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IG Metall demands 6.5 per cent pay increase

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7 February, 2002Negotiations have begun to determine new collective agreement for Germany's metal and engineering industry.

GERMANY: The first bargaining session of the 3.6 million-strong German metalworkers' union, IG Metall, and employers in the metal and engineering industry kicked off yesterday, February 7, in the region of Bavaria. The IMF's affiliate officially confirmed on January 28 that its regional associations would be pushing for a 6.5 per cent wage increase for this year's collective agreement.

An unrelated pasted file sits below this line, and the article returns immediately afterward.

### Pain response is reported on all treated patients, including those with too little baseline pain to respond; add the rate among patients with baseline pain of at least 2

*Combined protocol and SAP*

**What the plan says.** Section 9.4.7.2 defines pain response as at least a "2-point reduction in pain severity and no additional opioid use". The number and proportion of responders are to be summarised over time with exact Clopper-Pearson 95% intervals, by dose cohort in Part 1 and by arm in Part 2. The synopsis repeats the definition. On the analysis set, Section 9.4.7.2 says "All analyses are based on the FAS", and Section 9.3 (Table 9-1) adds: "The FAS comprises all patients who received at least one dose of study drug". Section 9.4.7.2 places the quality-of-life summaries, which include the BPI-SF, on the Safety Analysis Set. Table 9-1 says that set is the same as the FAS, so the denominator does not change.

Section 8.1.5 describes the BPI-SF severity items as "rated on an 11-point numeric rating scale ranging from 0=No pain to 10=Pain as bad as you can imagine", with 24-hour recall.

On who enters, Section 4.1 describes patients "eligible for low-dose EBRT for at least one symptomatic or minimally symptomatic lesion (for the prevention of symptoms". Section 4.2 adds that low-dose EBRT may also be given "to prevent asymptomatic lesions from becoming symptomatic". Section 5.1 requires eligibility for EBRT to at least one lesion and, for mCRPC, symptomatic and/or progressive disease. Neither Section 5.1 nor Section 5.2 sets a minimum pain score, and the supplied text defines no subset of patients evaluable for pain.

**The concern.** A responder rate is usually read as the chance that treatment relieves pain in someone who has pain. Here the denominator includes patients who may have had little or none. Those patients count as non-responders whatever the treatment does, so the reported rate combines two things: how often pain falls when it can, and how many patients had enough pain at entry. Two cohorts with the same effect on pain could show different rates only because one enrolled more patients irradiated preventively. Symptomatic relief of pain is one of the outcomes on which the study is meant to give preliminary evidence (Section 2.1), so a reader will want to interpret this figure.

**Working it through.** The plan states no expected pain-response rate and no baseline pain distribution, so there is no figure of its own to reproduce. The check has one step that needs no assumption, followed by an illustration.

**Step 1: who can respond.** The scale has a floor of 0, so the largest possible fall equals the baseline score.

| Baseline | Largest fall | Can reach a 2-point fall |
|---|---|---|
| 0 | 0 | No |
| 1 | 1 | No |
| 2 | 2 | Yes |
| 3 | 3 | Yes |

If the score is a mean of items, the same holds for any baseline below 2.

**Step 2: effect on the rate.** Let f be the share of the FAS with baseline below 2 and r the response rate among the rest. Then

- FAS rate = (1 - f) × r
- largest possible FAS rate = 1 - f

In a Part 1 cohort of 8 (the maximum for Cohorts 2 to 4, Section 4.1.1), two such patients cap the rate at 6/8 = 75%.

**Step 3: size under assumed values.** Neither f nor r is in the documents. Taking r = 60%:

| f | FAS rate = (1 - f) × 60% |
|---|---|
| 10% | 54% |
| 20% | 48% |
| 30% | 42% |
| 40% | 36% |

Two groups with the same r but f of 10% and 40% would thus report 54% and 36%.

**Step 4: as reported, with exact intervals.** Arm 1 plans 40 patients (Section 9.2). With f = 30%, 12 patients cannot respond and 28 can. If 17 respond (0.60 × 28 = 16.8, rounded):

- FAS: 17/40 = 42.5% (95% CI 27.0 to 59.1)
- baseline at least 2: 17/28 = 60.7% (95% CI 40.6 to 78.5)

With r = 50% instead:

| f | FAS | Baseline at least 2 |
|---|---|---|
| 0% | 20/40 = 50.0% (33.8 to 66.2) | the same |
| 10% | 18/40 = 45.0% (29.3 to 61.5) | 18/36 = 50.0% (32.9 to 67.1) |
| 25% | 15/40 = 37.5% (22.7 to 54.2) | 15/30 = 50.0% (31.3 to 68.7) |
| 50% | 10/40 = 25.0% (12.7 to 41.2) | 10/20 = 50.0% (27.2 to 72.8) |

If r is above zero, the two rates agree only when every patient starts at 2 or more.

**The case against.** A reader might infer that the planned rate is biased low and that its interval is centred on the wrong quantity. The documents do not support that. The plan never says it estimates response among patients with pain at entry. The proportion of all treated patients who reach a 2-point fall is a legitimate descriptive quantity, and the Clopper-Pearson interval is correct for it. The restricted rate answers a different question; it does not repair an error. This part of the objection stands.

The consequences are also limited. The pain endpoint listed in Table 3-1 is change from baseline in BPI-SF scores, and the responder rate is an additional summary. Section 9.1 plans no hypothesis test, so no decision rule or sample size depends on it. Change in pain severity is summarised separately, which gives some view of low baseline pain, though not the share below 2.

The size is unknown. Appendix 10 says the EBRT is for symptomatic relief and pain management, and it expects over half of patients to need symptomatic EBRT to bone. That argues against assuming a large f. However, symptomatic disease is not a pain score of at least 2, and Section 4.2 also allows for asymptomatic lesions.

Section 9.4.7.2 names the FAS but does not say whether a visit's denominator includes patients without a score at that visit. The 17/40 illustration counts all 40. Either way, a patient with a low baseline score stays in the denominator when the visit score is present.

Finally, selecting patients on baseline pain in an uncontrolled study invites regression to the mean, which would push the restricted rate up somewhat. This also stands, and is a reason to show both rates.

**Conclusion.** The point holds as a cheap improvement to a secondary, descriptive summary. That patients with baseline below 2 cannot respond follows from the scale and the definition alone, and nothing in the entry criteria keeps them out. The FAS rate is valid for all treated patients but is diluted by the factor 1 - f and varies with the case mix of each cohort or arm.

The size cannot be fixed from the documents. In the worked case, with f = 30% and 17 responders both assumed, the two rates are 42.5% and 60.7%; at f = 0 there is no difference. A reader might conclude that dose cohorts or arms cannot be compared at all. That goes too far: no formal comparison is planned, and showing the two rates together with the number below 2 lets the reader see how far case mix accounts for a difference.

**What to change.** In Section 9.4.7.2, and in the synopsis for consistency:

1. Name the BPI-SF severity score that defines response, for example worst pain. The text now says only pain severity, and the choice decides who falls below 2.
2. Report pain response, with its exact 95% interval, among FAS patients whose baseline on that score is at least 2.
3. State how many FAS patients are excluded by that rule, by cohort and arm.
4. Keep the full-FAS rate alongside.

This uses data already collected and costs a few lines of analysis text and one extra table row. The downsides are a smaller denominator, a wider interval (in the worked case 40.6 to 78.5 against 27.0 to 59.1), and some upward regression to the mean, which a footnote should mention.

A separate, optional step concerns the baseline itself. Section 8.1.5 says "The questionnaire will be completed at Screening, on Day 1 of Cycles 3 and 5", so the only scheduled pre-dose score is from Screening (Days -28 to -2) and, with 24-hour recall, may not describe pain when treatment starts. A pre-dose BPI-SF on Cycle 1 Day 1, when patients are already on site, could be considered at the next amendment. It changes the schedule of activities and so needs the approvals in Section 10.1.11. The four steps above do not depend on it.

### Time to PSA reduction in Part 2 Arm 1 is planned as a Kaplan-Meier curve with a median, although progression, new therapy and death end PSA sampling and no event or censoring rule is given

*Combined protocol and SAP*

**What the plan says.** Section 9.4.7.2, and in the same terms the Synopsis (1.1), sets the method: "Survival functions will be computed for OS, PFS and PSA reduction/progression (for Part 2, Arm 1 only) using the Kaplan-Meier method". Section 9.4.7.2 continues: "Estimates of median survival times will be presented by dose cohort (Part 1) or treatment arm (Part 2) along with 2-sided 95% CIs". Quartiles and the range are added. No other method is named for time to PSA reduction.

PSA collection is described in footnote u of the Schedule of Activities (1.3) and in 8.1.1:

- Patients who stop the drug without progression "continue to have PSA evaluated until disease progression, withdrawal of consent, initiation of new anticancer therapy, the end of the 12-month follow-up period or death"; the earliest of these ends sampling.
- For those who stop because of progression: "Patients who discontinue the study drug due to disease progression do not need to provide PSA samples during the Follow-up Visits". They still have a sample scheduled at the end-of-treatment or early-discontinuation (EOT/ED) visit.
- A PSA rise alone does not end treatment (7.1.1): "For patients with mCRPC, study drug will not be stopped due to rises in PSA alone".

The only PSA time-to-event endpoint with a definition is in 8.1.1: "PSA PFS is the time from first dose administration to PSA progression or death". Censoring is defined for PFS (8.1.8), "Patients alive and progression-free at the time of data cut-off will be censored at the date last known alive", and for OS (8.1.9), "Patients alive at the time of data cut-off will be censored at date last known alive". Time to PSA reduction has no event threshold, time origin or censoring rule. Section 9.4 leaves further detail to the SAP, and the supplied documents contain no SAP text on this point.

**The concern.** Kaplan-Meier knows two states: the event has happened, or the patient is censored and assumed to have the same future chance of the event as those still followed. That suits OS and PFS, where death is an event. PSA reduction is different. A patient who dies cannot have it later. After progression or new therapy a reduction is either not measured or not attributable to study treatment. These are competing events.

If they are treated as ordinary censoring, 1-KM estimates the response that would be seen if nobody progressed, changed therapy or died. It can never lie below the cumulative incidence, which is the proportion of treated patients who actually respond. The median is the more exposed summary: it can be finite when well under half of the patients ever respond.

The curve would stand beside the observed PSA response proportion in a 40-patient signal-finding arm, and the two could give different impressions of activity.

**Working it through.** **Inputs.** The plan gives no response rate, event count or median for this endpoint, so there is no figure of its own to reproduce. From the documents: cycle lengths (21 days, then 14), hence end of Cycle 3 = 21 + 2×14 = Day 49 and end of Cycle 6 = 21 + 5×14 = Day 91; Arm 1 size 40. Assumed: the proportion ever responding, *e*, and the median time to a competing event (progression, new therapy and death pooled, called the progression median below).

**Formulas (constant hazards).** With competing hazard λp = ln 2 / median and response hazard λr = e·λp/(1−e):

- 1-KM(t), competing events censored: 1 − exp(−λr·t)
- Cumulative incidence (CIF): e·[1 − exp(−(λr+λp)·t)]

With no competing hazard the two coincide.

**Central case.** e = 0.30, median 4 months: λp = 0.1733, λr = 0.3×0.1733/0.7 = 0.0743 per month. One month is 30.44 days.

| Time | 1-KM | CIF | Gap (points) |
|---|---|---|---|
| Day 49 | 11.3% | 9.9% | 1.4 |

IG Metall's president, Klaus Zwickel, said that the union's pay demand sought compensation for an expected 2 per cent inflation rate, a gain in productivity of 2 per cent, as well as several years of moderate wage gains. He contended the demand was clearly payable as company profits had increased sharply in recent years.
Wage negotiations in Germany are normally carried out by region, between employers' associations and unions representing entire industries, and negotiating teams coordinate their positions so that pay rates vary little from region to region.
Collective agreements for the metal and engineering industry will run out at the end of February, to be followed by a one-month no-strike period if an agreement has not been reached.